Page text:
I had a collection of songs that grew from different times and places. “Common Ground” and “Mayo” were written years ago while “Wide Awake” was a track we’d revisit every time we hit a creative roadblock. The collages in the album booklet are made mostly from cut postcards we found at second hand stores on the road.
There are some interesting song titles included on this album such as “Canned Ham Blues,” “M.I.Y,” and “Mayonnaise & Honey.” Can you tell me the inspiration behind the song titles?
[For] “Canned Ham Blues,” Harry Harne from CrocBite guitars (in Frederick) gifted me a three string hamjo a few years back; it's this banjo-type instrument beautifully crafted from a vintage ham canister. My girlfriend Malorie’s dad JP had fixed up a classic ’60s Serro Scotty Camper that they would take to the Indian River Inlet in the summer. People called them “canned hams” because of their oval shape. He had talked about planning a tour with us and living out of the canned ham…the ultimate road trip. JP Smitty passed away last year before we were able to. This one’s a tribute to the blues man.
Apparently, it’s a good idea to put “Mayonnaise & Honey” in your hair? I did it once and wrote the lyrics to this song. Uncle Ben and I have been playing it out since 2009, but it's never felt quite right in the studio. We had a great drummer Justin Kruger come through Sweetfoot and he absolutely crushed it.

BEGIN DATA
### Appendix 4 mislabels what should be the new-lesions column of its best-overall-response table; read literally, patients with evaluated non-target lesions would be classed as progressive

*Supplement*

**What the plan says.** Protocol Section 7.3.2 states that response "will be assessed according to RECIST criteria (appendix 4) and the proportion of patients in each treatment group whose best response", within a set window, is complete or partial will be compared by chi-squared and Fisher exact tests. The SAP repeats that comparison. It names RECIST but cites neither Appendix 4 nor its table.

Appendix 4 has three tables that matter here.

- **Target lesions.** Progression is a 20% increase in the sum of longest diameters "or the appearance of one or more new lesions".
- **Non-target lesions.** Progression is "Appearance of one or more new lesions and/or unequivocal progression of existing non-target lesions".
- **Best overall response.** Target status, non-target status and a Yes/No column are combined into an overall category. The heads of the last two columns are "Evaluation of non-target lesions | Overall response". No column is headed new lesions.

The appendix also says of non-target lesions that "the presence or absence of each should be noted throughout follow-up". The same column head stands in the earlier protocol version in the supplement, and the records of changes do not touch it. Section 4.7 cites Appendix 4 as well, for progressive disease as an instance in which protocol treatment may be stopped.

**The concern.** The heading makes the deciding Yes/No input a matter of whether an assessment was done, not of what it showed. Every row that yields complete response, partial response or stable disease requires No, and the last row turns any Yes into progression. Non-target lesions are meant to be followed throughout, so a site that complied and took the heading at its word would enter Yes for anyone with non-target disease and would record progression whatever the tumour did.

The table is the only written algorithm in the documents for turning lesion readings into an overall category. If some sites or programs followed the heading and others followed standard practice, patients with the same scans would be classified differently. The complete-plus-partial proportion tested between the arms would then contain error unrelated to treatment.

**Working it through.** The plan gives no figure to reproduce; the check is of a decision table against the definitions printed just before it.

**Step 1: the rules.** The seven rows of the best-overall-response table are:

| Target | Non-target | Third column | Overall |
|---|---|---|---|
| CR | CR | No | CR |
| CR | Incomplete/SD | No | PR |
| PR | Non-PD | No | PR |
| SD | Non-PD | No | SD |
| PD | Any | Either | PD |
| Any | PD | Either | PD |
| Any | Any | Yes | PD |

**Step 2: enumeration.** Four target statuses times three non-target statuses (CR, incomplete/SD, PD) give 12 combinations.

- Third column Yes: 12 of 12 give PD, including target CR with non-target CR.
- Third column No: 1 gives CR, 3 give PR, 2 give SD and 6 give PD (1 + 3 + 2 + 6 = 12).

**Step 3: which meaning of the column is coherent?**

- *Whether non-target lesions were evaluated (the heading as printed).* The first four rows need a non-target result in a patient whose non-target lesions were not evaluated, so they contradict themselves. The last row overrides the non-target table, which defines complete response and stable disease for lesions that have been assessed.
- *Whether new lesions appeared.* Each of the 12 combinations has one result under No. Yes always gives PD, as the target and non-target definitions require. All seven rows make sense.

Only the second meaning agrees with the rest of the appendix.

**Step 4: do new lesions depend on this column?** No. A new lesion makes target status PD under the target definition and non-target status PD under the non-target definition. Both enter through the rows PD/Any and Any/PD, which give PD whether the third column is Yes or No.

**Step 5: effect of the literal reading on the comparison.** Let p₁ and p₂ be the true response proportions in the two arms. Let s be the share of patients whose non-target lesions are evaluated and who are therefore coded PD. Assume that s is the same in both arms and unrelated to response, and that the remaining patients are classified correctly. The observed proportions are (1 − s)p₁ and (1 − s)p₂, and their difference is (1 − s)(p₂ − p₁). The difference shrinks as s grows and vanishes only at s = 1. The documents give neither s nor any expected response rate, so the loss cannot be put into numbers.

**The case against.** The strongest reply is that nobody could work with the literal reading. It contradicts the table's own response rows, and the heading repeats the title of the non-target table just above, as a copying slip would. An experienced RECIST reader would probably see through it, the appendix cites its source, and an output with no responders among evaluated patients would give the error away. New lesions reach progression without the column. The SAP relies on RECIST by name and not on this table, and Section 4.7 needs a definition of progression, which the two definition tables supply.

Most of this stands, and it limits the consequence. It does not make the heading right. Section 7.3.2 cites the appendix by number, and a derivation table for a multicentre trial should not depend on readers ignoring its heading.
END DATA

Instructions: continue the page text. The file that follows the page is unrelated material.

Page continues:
“M.I.Y.” is an acronym for Make It Yourself. I guess you could say the song is a tribute to makers like Stephen and Harry or just independent artists in general. That spirit is something you just can’t buy at Guitar Center.
“Canned Ham Blues” is very different from most songs only because the music seems to overpower any of the lyrics, which can be quietly heard in the background. Why did you decide to take this direction with this song?
I wanted to paint a picture for that one. Maybe an off night on the ultimate road trip. Rain hitting the top of the camper, a small radio droning in the background. Playing the blues on a ham can in a canned ham. Shea really brings it home with the u-bass and organ. It feels like a rainy daydream.